Washington, January 7 (RHC)-- The Pentagon says it is investigation several "credible" allegations concerning civilian deaths during airstrikes inside Iraq and Syria. The Central Command, tasked with overseeing the U.S.-led coalition air campaign, is "investigating several (of) what they believe to be credible allegations of civilian casualties," Pentagon spokesman Rear Admiral John Kirby said at a press conference in Washington, DC, on Tuesday.
This is the first time the United States acknowledges civilian deaths in air raids in the two countries which have been battered by the ISIL Takfiris' militancy. Kirby's comments came in the wake of reports by human rights organizations about dozens of civilian deaths during air strikes in the two countries, mainly in Syria.
U.S. officials told AFP that 18 cases of civilian deaths had been looked into, out of which 13 were not credible and five merited further review. "It would be highly unlikely that there would be no civilian casualties at this stage in the air campaign," said one official on condition of anonymity.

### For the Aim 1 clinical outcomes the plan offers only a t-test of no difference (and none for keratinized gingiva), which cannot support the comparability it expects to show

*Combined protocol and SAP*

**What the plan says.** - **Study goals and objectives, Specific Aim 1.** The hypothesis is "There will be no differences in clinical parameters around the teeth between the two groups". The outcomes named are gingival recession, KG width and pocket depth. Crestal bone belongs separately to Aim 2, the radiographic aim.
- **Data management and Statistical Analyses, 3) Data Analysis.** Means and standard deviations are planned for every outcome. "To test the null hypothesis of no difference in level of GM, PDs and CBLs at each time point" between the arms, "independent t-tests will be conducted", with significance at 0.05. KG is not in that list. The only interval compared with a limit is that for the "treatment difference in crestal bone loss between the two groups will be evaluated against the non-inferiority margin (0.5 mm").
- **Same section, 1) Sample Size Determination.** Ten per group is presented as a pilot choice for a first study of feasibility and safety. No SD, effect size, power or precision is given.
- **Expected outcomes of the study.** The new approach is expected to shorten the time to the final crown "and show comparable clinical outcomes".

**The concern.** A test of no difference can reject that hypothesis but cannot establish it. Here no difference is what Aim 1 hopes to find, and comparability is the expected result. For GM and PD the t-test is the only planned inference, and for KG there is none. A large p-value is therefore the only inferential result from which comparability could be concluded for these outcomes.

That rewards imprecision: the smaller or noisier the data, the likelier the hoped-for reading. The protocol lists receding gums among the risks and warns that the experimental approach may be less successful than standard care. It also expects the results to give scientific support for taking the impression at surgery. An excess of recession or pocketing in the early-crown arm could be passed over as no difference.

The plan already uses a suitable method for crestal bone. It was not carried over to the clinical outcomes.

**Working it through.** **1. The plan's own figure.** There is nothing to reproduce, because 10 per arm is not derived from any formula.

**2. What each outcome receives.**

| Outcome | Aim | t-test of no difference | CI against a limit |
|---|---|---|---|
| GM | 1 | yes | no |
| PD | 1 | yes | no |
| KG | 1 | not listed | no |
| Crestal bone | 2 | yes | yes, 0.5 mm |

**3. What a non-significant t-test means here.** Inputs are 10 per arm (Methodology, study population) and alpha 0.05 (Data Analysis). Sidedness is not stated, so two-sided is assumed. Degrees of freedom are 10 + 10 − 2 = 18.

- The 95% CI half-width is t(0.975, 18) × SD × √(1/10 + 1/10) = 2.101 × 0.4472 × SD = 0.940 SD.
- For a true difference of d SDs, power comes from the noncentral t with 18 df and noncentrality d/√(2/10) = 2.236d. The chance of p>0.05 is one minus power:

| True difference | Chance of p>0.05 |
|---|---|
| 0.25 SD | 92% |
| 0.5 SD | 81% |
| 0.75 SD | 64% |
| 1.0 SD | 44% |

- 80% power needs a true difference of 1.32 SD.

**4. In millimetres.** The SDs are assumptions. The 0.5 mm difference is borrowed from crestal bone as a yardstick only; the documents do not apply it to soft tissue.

In October, the Syrian Observatory for Human Rights put the number of civilians killed during the first month of the air strikes at 32. Human Rights Watch has also voiced concerns regarding the matter and called for an investigation.
More than 1,300 air strikes were carried out in the two crisis-hit countries as of mid-December, according to U.S. commanders. U.S. fighter jets, bombers and drones have been conducting airstrikes against ISIL in Iraq since early August.
Since September 23rd, the U.S. and some of its Arab allies -- Saudi Arabia, Bahrain, Qatar, Jordan, and the United Arab Emirates -- have been conducting airstrikes inside Syria without any authorization from Damascus or a United Nations mandate.